Under the consultation proposals published by Housing
Minister, Brandon Lewis, on Friday 9 October 2015, the
government will require council and housing association tenants to
pay higher rents to continue living in their
Read The DCLG Consultation Paper.
Households in social housing with a total income of more than
£30,000pa (£40,000 in London) will have to pay a rent at market or
near market levels.
The accompanying press release issued by the DCLG says:
"...this will put an end to the situation where higher-income
social tenants benefit from taxpayer-funded subsidies of up to
£3,500 per year". Although it is unclear where this figure of
£3,500 comes from as, since the end of the Housing Revenue Account
Subsidy System in 2012, taxpayers and council taxpayers make no
direct contribution to the cost of managing and maintaining council
housing which is entirely self-financed from the rents paid by
Under the proposed compulsory 'pay to stay' scheme, social rents
would increase as tenants' incomes rise above the £30,000 (£40,000
in London) threshold.
Councils and housing association landlords will be responsible
for administering the scheme and collecting any additional rent due
from their tenants. However, while housing associations will be
able to retain the additional income raised to reinvest in their
housing, council landlords will be required to pay over the extra
money collected to the government to contribute to the £12billion
savings in the welfare budget.
Council landlords will be allowed to recover any reasonable
administrative costs before they are required to return additional
income from increased rents to the exchequer. As housing
associations will be retaining the income they receive from higher
rent payments, they will be expected to absorb the administrative
According to the press release, the government say these
changes will affect over 1/3 million hard working tenants who will
be expected to pay much higher market or near market rents (which
are often 20% to 40% higher than council house rents). The
government's press release says there are currently more than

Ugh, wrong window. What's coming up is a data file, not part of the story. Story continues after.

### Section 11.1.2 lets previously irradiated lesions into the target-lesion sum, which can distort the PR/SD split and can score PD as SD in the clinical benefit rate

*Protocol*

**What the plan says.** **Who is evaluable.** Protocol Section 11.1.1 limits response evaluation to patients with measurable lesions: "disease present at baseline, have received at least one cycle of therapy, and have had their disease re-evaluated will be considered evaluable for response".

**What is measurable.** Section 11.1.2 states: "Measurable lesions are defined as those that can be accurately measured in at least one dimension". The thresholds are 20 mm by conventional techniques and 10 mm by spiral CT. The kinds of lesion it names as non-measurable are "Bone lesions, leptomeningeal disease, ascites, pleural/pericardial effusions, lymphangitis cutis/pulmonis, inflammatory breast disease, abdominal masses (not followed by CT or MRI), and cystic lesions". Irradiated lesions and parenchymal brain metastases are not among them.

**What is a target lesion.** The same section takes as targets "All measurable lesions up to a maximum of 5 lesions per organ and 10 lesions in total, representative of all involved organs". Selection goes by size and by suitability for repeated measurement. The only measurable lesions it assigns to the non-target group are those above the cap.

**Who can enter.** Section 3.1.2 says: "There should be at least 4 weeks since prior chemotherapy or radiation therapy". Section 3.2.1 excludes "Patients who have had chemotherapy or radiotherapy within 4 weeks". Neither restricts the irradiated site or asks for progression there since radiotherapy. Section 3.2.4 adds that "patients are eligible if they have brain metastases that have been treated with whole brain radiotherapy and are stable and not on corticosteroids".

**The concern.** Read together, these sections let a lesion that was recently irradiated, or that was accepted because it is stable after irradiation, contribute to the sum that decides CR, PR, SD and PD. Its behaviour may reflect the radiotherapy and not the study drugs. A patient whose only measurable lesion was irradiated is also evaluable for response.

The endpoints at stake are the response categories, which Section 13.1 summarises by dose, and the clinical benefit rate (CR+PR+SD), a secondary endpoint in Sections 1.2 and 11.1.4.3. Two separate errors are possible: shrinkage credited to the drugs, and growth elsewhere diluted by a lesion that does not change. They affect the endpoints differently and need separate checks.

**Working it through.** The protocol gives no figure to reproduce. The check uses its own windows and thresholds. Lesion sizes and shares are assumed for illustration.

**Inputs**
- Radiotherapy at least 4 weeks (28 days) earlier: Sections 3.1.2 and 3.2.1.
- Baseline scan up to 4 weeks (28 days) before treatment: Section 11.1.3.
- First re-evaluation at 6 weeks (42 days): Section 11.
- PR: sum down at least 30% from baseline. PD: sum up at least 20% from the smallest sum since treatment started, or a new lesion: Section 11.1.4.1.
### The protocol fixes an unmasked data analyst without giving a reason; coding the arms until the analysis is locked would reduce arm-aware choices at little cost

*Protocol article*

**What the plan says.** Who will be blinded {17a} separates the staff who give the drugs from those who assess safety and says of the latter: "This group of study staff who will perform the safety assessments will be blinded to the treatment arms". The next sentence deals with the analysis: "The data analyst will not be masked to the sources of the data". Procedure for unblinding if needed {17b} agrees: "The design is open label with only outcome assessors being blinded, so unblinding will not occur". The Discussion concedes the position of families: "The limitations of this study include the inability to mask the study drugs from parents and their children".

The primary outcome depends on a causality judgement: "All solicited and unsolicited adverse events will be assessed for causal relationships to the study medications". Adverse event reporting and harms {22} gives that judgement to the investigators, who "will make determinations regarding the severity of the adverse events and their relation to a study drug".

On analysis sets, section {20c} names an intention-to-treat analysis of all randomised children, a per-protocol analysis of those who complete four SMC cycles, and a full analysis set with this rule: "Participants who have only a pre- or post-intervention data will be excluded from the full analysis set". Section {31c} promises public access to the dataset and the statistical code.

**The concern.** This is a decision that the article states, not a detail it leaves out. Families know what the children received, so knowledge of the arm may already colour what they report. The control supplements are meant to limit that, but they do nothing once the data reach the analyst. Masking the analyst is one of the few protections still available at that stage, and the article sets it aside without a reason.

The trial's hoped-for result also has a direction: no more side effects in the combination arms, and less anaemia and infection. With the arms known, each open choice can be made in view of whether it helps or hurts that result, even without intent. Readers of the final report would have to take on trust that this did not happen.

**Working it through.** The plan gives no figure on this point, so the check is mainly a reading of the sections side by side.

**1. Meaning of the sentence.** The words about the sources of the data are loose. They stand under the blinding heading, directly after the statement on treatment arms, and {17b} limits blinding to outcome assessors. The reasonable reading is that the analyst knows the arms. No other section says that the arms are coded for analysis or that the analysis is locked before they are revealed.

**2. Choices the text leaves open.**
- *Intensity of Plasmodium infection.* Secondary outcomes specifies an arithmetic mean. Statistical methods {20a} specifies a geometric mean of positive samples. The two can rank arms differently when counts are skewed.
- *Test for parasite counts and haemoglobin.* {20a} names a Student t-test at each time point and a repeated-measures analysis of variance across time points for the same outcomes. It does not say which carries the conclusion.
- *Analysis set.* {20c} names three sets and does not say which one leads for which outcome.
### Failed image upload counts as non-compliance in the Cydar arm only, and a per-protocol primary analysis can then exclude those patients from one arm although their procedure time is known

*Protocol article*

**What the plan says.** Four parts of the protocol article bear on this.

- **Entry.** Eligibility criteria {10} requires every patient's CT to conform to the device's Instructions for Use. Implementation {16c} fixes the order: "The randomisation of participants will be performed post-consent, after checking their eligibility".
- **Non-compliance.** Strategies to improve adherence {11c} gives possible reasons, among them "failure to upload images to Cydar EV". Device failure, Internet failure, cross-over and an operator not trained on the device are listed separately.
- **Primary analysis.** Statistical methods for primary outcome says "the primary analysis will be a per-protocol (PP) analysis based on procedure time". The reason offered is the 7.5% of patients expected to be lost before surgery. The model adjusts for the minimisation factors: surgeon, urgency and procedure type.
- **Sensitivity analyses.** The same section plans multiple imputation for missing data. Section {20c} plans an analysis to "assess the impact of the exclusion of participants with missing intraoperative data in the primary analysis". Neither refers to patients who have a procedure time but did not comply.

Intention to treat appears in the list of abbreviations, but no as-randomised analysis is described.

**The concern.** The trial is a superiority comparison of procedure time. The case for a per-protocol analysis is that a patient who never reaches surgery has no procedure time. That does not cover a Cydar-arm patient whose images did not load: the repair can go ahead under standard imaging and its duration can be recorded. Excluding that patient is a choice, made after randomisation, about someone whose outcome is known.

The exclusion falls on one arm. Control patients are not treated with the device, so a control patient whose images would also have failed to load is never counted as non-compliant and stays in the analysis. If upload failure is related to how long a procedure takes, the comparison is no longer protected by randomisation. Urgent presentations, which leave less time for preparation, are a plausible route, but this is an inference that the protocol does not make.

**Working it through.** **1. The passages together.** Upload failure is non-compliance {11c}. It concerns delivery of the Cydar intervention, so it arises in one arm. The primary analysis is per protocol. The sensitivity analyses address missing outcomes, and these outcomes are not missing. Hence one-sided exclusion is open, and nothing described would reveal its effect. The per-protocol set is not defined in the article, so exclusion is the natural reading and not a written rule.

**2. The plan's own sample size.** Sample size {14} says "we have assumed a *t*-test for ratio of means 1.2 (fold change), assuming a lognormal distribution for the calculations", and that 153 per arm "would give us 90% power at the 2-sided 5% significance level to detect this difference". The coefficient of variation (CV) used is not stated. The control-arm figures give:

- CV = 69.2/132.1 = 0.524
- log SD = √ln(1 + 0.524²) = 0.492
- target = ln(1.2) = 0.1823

40,000 tenants living in council and housing association rented
accommodation with household incomes in excess of £50,000 per year;
and a further 300,000 with incomes over £30,000. The government's
Impact Assessment on the one percent social rent reduction
estimates "that hundreds of millions of pounds per year of
additional rental income will be available (to housing
associations) to support their business plans".
The Scheme will come into effect in April
So while some working tenants will see their rents reduced over
the next four years, those in work with household earnings of over
£30,000 could face significant rent increases from April 2017.
The proposed "high earnings" thresholds are significantly lower
than the £60,000 per year threshold recommended by the previous
Conservative led Coalition Government in the current discretionary
'pay to stay' scheme which few, if any, landlords have chosen to
Coming on top of planned cuts to Working Tax Credits this will
come as a further blow to the household budgets of those
hardworking families living in council and housing association
Increases in the National Minimum Wage and introduction of the
National Living Wage will soon put many more households outside the
"high earning threshold" of £30,000.
The consultation paper hints that the government may be
considering some form of taper with rents increasing incrementally
depending by how much the household's income exceeds the £30,000
(£40,000 in London) threshold.
The consultation paper asks two specific questions:
- How income thresholds should operate beyond the minimum
thresholds for example by use of a simple taper or multiple
thresholds that increase the amount of rent as income increases and
whether the starting threshold should be set in relation to
eligibility for Housing Benefit; and
- Based on the current systems and powers that local authorities
have, what is the estimate of the administrative costs and what are
the factors that drive these costs?
The consultation period ends on Friday 20 November
Read The DCLG Consultation Paper.